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Energy Futures Are Moving Sharply Lower To Start The Last Trading Day In The Most Volatile Month On Record
After another strong rally Wednesday, energy futures are moving sharply lower to start the last trading day in the most volatile month on record. Reports that the White House would be announcing a major release of oil from the SPR is getting most of the credit for the early selloff, while the inverted yield curve and COVID lockdowns are also easy targets any time prices pull back.
It’s the last day for April RB and HO contracts, so watch the May futures (RBK/HOK) for price direction today if your region hasn’t already made the move to the new month. So far, despite a 15 cent drop, the April HO contract has not done anything too wild today, but given all the records that contract has already set in March, don’t be surprised to see some fireworks before today’s settlement.
If the rumored/reported SPR release of up to 1 million barrels/day for 6 months happens, it would be by far the largest drawdown in history, making previous releases such as during Gulf War 1, barely show up on the chart in comparison (see chart below). This move – IF all 180 million barrels of it happens – would also draw down SPR inventories to a 40 year low by the end of the year.
US refiners are running hard, increasing output past 92% of nameplate capacity last week, which is at the top end of the seasonal range. While these refiners are seeing the best margins in nearly a decade, after many barely survived the COVID/ESG combo the past two years, there is also a bit of a warning here that plants are reaching the top end of their sustainable output levels, while domestic demand may still be far from peaking this year unless there’s an economic slowdown.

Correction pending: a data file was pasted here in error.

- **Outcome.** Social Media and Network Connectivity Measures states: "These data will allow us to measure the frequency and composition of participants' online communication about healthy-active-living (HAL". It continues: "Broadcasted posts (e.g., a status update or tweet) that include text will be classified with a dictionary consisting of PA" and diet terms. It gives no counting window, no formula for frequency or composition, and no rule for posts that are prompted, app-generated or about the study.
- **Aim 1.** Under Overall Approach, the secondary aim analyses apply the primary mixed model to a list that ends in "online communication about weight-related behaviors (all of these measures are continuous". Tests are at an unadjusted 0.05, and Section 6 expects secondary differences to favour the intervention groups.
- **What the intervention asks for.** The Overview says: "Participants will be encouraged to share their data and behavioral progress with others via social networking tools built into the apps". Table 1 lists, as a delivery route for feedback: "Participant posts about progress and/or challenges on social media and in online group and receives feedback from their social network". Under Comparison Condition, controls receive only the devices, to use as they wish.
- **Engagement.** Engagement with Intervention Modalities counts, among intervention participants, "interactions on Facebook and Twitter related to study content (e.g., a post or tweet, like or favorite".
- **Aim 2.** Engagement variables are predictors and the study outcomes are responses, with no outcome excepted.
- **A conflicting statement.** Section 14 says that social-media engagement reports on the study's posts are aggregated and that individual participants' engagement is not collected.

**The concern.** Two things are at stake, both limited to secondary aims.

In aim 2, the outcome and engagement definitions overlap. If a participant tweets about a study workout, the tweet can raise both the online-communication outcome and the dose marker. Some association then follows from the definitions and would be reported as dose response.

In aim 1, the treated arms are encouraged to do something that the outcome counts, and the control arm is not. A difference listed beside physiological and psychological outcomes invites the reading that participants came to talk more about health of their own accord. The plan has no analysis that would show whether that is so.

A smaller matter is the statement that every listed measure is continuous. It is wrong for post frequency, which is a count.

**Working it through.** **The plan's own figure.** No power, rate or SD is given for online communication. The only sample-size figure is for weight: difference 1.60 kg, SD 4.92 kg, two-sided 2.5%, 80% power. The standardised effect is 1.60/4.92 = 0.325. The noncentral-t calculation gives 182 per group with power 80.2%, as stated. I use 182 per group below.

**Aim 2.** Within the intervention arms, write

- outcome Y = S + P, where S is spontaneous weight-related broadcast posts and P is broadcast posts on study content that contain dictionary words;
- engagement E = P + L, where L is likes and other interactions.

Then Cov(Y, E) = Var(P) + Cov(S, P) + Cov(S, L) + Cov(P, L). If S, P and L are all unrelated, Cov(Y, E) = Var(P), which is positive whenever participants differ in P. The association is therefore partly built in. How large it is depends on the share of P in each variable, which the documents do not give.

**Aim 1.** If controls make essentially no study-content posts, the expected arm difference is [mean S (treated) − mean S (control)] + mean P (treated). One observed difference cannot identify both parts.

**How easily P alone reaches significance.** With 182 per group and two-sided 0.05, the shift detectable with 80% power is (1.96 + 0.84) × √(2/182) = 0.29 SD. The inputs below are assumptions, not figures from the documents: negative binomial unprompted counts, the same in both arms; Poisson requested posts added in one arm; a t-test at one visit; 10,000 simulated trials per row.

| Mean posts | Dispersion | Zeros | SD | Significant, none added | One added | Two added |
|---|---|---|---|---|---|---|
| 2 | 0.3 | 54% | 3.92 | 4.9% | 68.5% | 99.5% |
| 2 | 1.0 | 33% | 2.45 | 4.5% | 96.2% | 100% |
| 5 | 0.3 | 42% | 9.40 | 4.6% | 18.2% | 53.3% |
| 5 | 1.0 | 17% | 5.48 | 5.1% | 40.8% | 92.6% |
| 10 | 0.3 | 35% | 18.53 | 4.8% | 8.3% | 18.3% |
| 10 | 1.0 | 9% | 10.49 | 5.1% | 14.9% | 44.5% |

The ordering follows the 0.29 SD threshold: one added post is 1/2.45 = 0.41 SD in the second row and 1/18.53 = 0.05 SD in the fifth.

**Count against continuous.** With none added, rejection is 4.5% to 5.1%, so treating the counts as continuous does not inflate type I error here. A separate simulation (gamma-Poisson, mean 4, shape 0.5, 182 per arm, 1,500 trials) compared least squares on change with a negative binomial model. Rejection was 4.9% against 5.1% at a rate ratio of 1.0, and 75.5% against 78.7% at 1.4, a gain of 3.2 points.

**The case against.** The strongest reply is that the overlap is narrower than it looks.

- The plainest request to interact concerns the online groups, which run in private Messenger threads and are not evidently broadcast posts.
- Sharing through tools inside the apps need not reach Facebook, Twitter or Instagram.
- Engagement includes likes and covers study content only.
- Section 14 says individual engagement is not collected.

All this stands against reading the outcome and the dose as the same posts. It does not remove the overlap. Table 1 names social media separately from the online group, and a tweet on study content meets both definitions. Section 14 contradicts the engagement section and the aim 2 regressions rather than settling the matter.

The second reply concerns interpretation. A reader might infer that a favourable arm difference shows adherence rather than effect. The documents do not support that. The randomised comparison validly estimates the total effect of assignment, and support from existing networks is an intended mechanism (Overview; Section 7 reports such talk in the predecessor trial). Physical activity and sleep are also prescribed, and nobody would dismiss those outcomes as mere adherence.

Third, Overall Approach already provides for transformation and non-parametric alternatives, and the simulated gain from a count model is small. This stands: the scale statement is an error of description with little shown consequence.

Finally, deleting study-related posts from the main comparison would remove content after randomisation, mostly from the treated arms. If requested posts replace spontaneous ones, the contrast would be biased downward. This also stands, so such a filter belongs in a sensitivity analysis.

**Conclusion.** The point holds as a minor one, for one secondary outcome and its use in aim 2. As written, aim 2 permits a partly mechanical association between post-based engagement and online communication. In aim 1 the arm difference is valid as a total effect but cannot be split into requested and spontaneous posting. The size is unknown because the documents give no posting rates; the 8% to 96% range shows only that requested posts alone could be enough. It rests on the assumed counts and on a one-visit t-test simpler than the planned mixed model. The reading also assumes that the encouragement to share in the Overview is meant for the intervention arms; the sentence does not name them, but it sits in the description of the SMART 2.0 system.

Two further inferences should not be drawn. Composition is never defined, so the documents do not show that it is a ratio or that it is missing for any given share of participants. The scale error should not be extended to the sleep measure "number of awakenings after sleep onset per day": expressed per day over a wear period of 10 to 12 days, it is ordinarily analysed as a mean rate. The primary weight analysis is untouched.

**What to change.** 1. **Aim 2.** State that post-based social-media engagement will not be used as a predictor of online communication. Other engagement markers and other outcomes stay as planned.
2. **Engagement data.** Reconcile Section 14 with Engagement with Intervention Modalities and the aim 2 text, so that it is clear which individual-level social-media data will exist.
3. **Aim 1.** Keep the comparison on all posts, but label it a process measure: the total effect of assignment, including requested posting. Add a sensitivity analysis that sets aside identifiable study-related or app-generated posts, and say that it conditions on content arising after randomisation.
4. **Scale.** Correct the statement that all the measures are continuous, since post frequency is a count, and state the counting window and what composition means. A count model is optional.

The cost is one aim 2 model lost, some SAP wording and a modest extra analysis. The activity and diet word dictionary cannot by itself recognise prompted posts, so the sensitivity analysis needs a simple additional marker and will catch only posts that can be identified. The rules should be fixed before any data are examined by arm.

Domestic oil output did tick higher for the first time in two months, but the DOE’s estimate was only up 100mb/day on the week, putting it on par with where the year started, and proving once again that restarting shuttered operations, and overcoming natural well decline, takes a lot longer than many would like. Still, with oilfield hiring and spending reaching new records in some markets, the supply increase does seem to be coming later in the year, and the big questions are just how long will it take to add back the 1.4 million barrels/day that were taken out of service during the COVID lockdowns, and will those barrels come back online just in time for the world not to need them, especially if the SPR release happens, and lead to the next bust in prices?
We don’t often talk about jet fuel prices in this note, but it’s worth mentioning that NY Harbor saw a new record for Jet A prices Wednesday with basis values getting close to $1/gallon over April futures, and more than $1.25/gallon over its Midwestern counterparts. Inventory charts at the end of the DOE chart list below show that PADD 1 inventories are well below their 5 year range, while PADD 2 stocks are above average, in another sign of how coastal markets are being influenced by the cargo chaos in response to the war in Ukraine, while inland markets are insulated.
Week 13 - US DOE Inventory Recap
Energy Markets Saw A Huge Bounce Off Of Tuesday’s Early Lows
Energy markets saw a huge bounce off of Tuesday’s early lows, as hopes for a de-escalation of the fighting in Ukraine quickly faded and the threats of a recession take a back seat to supply concerns once again.
After a big move lower that put some contracts near a technical breakdown Tuesday following reports of Russian troops shifting away from Kyiv, some people must have realized that Russia also claimed to have pulled troops back just a few days before invading in February and suddenly those big early losses evaporated heading into the afternoon.